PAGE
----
The Making of a New Narrative in the Middle East

The citizens of Tunisia and Egypt now face the hard work of nation-building. It is in the West's interest to help make these two stories end well. Otherwise, the longest war will be with us for generations to come.
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Both Tunisia and Egypt's populist revolutions are still in their infancy and it is too early to say whether they will succeed in revitalizing civic and political life and lead to democratic regimes in either country. However, their ripple effects on the political landscape of the Middle East are already being felt. While there are limits to transferring any model of political change across the different Arab countries, it is fair to say that the changes in Tunisia and Egypt have already dealt a heavy blow to old myths about democracy and political transformation in the region. A new political narrative is in the making. There are four themes in this emerging narrative.

Democracy is a universal human right , not a Western idea.

While Egyptians were staging disciplined and peaceful demonstrations demanding that Hosni Mubarak step down, Egypt's former vice president, Omar Suleiman, appeared on TV to announce that "Egypt was not ready for democracy." While totally out of touch with what was unfolding on everyone's TV screen and demeaning to all Egyptians courageously standing up for their rights, this statement reflected the beliefs of other Arab autocrats and monarchs. On January 31, Syrian President Bashar Al-Assad, whose family has ruled Syria since 1971, was asked by the Wall Street Journal about the pace of political reform in his country. His reply: "... we have to wait for the next generation to bring this reform." In Syrian political code, this means "not on my watch." What these authoritarian rulers fail to appreciate are the stirrings of every human soul, be it Arab or Western. President Obama beautifully articulated this reality when he quoted Martin Luther King: "There is something in the soul that cries out for freedom."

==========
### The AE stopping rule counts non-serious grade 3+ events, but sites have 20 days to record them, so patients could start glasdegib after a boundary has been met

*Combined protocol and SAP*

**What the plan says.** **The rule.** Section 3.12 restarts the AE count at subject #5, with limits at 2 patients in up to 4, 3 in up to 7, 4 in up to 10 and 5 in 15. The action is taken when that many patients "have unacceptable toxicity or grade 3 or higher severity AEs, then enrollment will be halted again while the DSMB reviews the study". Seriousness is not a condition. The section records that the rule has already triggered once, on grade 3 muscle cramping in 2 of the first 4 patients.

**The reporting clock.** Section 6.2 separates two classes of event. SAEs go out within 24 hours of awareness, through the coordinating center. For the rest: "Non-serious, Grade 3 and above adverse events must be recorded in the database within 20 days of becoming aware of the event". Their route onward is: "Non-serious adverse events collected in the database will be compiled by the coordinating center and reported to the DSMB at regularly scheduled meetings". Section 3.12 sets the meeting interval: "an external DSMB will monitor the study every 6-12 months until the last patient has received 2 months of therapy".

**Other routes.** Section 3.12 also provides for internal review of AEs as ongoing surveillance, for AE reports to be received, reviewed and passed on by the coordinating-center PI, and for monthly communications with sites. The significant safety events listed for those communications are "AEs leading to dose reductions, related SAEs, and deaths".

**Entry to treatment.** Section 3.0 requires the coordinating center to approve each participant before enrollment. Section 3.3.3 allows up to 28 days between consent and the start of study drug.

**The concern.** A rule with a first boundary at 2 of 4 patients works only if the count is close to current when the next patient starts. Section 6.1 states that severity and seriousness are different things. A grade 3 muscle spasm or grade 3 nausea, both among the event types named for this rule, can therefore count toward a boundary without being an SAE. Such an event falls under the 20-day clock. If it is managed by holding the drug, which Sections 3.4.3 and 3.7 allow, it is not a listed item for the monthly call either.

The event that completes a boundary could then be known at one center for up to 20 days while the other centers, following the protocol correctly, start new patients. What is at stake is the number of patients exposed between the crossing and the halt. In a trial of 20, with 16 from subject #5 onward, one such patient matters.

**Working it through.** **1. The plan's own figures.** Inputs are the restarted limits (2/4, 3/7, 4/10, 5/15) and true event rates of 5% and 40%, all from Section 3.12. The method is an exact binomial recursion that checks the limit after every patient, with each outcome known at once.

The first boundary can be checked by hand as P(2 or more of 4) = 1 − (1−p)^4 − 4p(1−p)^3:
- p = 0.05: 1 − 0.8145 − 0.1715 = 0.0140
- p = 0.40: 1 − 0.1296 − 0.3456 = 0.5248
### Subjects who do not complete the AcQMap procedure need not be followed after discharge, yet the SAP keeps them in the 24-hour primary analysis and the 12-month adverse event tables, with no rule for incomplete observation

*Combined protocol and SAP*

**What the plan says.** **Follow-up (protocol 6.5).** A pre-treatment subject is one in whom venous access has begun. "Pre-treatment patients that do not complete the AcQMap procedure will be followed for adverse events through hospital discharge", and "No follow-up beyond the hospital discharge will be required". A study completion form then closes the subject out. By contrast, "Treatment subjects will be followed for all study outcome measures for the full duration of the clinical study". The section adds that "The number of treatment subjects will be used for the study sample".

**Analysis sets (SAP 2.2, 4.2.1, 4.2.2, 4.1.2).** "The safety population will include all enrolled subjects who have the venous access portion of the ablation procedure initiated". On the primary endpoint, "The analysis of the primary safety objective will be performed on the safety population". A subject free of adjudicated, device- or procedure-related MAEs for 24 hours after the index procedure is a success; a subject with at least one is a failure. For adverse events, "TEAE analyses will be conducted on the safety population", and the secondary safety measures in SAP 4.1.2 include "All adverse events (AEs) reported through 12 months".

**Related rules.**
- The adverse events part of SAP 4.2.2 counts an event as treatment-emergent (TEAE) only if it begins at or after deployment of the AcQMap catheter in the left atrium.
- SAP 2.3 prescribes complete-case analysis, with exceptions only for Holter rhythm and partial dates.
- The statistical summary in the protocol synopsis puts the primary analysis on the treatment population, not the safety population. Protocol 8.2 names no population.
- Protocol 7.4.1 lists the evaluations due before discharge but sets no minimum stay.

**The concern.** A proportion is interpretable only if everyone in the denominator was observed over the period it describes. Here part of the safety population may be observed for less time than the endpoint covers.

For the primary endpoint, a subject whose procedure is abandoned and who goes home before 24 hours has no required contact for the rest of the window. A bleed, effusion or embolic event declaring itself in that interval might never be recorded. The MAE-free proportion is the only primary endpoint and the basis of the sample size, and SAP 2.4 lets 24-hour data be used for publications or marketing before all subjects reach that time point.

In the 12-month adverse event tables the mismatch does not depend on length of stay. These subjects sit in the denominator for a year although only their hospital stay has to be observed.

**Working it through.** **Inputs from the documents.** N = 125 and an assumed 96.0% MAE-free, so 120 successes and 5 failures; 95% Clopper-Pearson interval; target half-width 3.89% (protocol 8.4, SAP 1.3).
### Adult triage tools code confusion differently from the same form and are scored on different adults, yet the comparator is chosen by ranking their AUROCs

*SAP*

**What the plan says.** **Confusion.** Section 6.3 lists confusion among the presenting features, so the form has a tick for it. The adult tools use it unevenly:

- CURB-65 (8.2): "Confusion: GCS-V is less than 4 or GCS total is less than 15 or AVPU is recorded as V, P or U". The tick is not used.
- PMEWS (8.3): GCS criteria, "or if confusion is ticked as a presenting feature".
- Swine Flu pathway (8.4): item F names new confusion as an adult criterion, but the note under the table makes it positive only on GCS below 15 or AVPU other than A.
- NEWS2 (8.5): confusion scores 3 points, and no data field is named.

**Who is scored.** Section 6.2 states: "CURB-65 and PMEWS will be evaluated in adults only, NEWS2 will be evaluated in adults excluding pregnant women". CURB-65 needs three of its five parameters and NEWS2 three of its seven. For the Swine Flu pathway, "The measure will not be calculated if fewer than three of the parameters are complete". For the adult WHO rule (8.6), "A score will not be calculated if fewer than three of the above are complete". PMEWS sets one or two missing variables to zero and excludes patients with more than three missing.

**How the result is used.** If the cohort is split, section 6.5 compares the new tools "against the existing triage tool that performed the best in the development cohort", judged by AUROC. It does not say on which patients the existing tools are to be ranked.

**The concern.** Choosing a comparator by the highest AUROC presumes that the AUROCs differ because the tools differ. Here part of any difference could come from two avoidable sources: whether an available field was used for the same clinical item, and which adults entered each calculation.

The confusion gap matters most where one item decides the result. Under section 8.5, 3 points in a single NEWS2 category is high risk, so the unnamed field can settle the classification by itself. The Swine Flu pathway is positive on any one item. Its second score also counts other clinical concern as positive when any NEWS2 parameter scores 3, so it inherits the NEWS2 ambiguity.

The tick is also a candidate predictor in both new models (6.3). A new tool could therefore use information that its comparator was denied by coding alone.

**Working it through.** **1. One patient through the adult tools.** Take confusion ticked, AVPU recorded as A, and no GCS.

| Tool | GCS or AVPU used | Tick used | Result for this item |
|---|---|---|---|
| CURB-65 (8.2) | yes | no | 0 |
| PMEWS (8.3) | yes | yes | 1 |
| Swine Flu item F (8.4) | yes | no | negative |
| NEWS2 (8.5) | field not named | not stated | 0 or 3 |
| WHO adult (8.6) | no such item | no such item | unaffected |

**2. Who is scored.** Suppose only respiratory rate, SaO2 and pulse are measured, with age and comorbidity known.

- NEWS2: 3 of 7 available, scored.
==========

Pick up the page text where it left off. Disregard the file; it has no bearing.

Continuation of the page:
Clearly, Egyptian democracy faces a bumpy ride. Whether the Egyptian military will live up to its promises and cede political power to civilian rule is still to be determined. However, we are already witnessing Egyptians and other Arabs debate what type of democracy Egypt should have. Until now, Arabs have been presented with a false choice between democracy as defined by the West (sometimes introduced by force as was the case in Iraq), and the lip-service democracies of most Arab governments that are, in fact, repressive and corrupt. Tunisia and Egypt have shown us that there is a third way -- an Arab way. To them, democracy in its essence is the right of the people to live their lives, and decide their fate without heavy-handed control by a police state. Democracy should be defined by the freedoms it guarantees to its citizens, including the freedom of expression, freedom of thought, freedom to form political parties, and the freedom to establish a strong society that is free of fear.

Non-violence can work.

Countries such as Iran and Syria, militant movements such as Hezbollah and Hamas and extremist groups such as Al Qaeda have long espoused violence as the only means to achieve change and right historical wrongs. If non-violent protests were to lead to a democratic transition in Egypt and Tunisia, this would seriously undermine this narrative. A democratic regime that emerges from a non-violent populist movement would have more authenticity and credibility than Iran's theocrats or Syria's autocrat or Hezbollah's militants in reframing the popular debate about the use of violence in bringing about internal change and redressing historical injustices. Democratically-elected regimes that include relatively moderate Islamist elements such as the Muslim Brotherhood would also gain more leverage in challenging the claims of extremists such as Al-Qaeda to act on behalf of Islam.